Early morning runners love rising before the sun, basking in all that pre-dawn glory before the rest of the world has even hit the snooze button. But nighttime runners are hardcore in their own right, logging miles long after the sun has set and the kids have gone to bed. So who’s tougher – or rather, who’s smarter? What really is the best time for running?
According to some studies, the ideal time to engage in physical activity is actually the mid-to-late afternoon. Your body is warm, your muscles are loosened up, and you generally tend to feel awake, alert, and better overall. But, many runners argue that the best time to run is whenever you can get it done. Here’s what John Kenworthy, running coach at Siena College, has to say about the debate.
Is there an ideal time of day to run?
“Not across the board. It largely depends on your daily schedule and how running fits into it. As long as you’re taking care of the basics around your run, like sleep, hydration, proper nutrition, and a warm-up and cool-down, and the time you choose creates the most seamless fit into the rest of the day, that’s the best time to run for you and your situation.”
What are the benefits and drawbacks to running in the morning?
“Obviously, getting warmed up and ready to exercise is the first challenge. Rolling out of bed and straight into your running shoes can make your runs feel pretty sluggish. So oftentimes it pays off to have some time through the day to get your body moving first. Many runners are also fighting against time to get hydrated and get in a solid pre-workout breakfast in the early morning.
On the plus side, running early in the morning means you get your run done so you can focus on your day without having your training plan hanging over your head. It will let you eat what you want when you want, you can spend more time with your kids or friends, and it definitely starts your day off on a good note. Plus, running in the morning in the summer months can offer cooler temperatures.”
What about nighttime running? What are the pros and cons there?
“Night running certainly provides a chance to decompress from a long day, and I find that most night runners find more running groups and opportunities to train with people. And you can always head out for a drink after and make running even more social!
The downside of night running is that it can limit where you go to run. Many trails and unlit streets just aren’t safe for runners at night. And the dangers of some busier streets only increase at night. If you’re a night runner, it’s so important to always wear high-visibility, reflective clothing.”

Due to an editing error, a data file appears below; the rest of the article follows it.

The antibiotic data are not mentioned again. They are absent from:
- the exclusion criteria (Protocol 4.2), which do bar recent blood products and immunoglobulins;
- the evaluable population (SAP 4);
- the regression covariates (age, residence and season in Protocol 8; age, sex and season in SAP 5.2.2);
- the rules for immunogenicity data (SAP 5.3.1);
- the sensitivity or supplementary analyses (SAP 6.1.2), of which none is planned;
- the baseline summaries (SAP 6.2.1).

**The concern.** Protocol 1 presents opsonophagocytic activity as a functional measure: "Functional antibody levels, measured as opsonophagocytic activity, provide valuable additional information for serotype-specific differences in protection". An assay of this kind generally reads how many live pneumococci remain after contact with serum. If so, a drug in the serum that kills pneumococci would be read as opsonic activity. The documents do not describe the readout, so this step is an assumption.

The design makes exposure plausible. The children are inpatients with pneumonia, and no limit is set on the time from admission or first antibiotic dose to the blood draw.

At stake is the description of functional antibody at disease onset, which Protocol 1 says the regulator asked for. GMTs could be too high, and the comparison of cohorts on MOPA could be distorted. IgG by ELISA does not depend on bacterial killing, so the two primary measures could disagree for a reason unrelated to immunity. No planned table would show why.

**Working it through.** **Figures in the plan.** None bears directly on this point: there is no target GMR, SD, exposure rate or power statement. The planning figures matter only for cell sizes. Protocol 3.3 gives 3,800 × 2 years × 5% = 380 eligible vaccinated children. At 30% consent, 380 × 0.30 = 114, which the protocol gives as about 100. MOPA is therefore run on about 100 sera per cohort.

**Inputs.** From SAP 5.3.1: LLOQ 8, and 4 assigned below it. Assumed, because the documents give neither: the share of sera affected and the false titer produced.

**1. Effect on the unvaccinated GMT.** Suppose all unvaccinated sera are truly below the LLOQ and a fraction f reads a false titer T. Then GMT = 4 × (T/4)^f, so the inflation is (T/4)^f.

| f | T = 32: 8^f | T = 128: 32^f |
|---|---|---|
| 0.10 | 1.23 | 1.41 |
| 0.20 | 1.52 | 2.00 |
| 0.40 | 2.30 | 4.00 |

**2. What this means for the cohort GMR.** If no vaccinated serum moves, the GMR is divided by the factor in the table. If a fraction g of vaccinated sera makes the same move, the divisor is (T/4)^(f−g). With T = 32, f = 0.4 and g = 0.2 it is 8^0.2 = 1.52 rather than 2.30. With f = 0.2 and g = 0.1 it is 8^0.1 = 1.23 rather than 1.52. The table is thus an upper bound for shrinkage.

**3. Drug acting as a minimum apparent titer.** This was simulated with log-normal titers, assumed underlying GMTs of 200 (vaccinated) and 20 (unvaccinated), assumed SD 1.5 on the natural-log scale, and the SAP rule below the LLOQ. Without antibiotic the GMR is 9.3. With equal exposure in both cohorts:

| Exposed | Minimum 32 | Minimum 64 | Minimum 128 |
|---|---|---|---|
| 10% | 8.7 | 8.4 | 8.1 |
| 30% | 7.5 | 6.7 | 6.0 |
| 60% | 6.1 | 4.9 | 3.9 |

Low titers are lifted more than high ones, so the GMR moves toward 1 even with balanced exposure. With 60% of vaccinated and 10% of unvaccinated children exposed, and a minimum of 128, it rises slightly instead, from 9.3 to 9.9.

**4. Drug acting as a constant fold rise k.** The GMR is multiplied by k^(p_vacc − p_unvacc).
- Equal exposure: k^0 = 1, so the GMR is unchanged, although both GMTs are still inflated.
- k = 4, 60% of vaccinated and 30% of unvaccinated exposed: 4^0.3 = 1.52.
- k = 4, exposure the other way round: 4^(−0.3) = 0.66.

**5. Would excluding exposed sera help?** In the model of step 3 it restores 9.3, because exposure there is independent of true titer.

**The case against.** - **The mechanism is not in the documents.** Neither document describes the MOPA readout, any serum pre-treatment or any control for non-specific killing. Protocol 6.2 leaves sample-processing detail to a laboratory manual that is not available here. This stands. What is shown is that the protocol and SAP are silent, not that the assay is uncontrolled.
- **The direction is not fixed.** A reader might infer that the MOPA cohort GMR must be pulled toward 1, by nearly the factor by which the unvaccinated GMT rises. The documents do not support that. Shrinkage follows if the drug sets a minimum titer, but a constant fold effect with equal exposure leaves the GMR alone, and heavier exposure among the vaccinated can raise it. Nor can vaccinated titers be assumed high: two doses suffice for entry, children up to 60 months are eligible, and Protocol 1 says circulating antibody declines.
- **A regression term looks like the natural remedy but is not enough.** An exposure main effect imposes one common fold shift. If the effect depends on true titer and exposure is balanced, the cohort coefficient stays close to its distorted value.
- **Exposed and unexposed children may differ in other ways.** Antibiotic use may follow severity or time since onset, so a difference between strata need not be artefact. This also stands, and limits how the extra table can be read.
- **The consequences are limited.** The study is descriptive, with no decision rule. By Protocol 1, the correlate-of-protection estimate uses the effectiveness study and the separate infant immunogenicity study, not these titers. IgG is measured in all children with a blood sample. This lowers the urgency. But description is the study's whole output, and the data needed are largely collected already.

And lunchtime running: yay or nay?
“Yay! Lunchtime running is a great way to chop up your workday, plus if you have some running friends in the office, it’s even better knowing you have a guaranteed training group most days. Just be sure to find time for an actual lunch elsewhere. Skipping meals for training means greater chances of sickness or injury. Don’t slack on your nutrition.”
Any advice for fitting training into a busy schedule?
“This is tough. The first step is acknowledging that life stress and training stress affect your body in very similar ways. When life gets busy, you have to simplify training.
If the morning is the best time to run for you, then acknowledge that keeping it simple and having consistent small victories daily will bring you further than swinging for the fences a couple of days a week and striking out the rest. I advise planning your big workouts and long runs for the weekend, or pick one or two afternoons or evenings a week for the more intense sessions so you can just worry about your shorter, more relaxed runs in the morning.”
If a morning runner wants to become a night runner, or vice versa, what’s the first step to making the change?
“Transitioning into and out of morning or night running starts with your sleep schedule. You have to set up a sleep schedule that allows you to recover properly each day so you feel ready to tackle training. After that, consider what changes occur before and after training as well.
For example, you need to understand that your runs may start a little slower in the mornings, which is important so you can measure your training on the proper scale. Another example, running at night means you’ll need a couple of hours for your body to come down from the run so you can sleep. Plan that into your day properly and you’ll find that it’s less of a burden to make the switch.”
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Please note that the information provided in the Polar Blog articles cannot replace individual advice from health professionals. Please consult your physician before starting a new fitness program.